On leap day in 2012, a new fruit computer launched on the market – and it was only $35.
The credit card-sized, single-board computer was named Raspberry Pi: both to recognise the long-standing tradition of fruit-naming computers, but also reference Python, the easily accessible programming language.
Because Raspberry Pi was a computer with a mission. It wasn’t made to turn a profit or outperform its competitors: after years of declining interest in the field of computer science, it simply wanted to make kids fall in love with programming again.
“The University of Cambridge, where I worked, is one of the best places in the world to study computer science,” says Eben Upton, the Founder of Raspberry Pi Foundation. “We were struggling to find any young people who were interested enough in computers to come and study computer science with us. They used to be everywhere and now there were no kids. And that's, that's really where the idea came from.”
And the idea transformed itself into a simple, but enticing computer, that could make kids rediscover the limitless and fun-filled world of programming. With products ranging from $35 to as little as $5 per computer, the Raspberry Pi not only revolutionised the accessibility to computing but also gave kids of all contexts and backgrounds the chance to develop career-broadening skills.
"I like quantitative skills and quantitative subjects because they give clever children from disadvantaged backgrounds a way to progress in life."
“You can't fake being good at a quantitative subject. If your dad gets you a job building bridges, and you can't do the math, the bridges fall down. It doesn't matter who your dad is, right? And that’s why I like quantitative skills and quantitative subjects because they give clever children from disadvantaged backgrounds a way to progress in life.”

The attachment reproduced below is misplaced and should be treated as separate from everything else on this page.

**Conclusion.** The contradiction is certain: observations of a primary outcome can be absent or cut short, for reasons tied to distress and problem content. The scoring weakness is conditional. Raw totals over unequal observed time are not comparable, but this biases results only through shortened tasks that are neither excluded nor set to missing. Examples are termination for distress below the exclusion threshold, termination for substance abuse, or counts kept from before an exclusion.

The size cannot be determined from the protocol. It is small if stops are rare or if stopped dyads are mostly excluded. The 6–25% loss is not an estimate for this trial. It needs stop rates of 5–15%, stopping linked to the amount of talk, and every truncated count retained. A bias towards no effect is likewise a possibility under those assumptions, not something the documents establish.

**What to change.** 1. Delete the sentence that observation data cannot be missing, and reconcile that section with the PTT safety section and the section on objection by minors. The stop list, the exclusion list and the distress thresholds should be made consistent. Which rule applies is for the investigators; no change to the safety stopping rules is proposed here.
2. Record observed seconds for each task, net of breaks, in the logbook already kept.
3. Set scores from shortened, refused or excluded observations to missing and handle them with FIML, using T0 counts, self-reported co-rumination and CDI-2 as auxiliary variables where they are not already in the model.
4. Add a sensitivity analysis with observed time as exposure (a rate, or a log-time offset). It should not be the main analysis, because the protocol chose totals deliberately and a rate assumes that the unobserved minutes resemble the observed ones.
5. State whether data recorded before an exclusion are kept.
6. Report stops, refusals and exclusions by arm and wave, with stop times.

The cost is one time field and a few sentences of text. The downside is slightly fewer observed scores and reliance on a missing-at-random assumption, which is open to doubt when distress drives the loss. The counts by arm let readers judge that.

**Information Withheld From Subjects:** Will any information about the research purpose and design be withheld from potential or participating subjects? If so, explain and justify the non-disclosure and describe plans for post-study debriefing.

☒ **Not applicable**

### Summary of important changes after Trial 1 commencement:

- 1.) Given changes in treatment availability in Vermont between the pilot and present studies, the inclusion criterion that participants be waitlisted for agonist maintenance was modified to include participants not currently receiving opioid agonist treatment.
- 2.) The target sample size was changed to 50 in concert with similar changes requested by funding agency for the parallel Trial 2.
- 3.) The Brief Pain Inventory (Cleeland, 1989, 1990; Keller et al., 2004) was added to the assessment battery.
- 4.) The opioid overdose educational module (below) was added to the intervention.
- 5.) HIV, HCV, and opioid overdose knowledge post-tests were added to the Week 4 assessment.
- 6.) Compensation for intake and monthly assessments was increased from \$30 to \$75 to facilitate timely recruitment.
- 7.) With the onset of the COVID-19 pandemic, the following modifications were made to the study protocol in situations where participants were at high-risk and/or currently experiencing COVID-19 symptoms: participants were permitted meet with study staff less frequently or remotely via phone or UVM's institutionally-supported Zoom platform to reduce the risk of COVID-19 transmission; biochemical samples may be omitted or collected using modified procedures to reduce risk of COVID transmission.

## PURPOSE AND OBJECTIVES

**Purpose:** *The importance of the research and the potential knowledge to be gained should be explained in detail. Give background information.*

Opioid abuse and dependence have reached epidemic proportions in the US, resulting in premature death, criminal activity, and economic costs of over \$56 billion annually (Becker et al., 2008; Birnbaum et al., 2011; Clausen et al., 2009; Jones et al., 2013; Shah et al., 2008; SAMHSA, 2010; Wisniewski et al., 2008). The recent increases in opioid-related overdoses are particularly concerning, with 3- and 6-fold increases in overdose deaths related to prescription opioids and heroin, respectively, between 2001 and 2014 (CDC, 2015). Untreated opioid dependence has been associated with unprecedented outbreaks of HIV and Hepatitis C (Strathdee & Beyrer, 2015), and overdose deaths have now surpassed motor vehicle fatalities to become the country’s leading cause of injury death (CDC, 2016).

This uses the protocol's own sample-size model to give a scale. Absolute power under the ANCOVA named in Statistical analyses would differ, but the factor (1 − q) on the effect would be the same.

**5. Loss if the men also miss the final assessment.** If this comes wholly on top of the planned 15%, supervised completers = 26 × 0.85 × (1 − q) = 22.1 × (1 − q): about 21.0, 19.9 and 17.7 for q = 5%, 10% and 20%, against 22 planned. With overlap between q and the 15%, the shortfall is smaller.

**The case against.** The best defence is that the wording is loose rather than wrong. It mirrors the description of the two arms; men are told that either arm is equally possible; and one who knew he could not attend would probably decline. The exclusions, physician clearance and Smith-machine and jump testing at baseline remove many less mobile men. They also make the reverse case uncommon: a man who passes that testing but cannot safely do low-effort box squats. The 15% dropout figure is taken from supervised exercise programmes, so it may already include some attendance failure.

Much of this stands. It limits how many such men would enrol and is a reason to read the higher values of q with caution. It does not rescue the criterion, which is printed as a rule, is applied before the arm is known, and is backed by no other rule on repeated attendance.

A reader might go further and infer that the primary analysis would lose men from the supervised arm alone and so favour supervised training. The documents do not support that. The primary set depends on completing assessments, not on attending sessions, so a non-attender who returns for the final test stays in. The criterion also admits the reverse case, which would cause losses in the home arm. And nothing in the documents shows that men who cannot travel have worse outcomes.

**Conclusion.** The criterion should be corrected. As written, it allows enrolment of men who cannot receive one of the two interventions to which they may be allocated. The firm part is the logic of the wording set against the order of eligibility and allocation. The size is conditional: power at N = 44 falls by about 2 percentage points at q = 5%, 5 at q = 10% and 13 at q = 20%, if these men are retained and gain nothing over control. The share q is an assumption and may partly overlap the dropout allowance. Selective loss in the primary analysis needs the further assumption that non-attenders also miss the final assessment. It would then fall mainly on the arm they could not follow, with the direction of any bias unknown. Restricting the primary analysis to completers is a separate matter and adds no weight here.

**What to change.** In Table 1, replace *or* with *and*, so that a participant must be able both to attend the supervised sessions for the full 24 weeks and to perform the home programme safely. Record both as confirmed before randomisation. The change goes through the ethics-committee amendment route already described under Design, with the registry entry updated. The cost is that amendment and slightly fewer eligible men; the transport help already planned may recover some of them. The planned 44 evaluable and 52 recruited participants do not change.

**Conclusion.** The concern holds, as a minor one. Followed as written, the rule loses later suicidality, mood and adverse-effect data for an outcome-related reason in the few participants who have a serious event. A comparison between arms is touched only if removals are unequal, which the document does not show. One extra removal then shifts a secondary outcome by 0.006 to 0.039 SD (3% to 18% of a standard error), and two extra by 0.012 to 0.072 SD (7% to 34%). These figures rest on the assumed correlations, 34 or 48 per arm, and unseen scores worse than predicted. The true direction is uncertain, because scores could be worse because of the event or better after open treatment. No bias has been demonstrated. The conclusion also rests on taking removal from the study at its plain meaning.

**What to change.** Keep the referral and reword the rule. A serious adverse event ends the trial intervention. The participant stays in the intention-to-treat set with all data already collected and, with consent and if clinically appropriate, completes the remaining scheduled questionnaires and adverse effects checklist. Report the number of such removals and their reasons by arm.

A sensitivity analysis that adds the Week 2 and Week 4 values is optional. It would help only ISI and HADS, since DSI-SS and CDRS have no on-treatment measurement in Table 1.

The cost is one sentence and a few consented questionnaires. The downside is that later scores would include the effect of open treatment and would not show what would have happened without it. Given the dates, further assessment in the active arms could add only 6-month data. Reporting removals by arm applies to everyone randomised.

Funded by the sales of the computers, the Raspberry Pi Foundation focuses on educational and charitable activities to help even more kids develop these life-changing skills. “The skills that you learn make you better at any job,” as Upton says. “Computer science itself has a very kind of methodical way of thinking about the world. And those methodical skills make you a better lawyer or a doctor.”
Luckily, the original Raspberry Pi mission has been accomplished: the number of applicants to study Computer Science at Cambridge University has gone up from 200 in 2008 to 1400+ in 2020. “If you wanted to get your child into Cambridge to study physics, the best way to do it in 2008 was to have them apply to computer science, and then change,” Eben remembers. “Now it’s harder to get into computer science at Cambridge than it is to get into almost any other subject.”
“It's been wonderful to kind of situate that design element of Raspberry Pi in the broader world of design.”
But the impact doesn’t stop there. With 43 million computers sold worldwide and 95% of its products exported outside the UK, the globe has grown fond of pocket-sized computers. And the foundation continues to develop new generations and launch new products to its existing portfolio. Now looking back, winning the Index Award really made Upton think about the Raspberry Pi not only as a solution but design object as well.
“The lovely thing about the Raspberry Pi is it has this kind of Bauhaus quality, that form follows function. It’s an extremely functional device, and therefore a modern Raspberry Pi, when you look at it, is also a beautiful device,” he says. “It's been wonderful to kind of situate that design element of Raspberry Pi in the broader world of design.”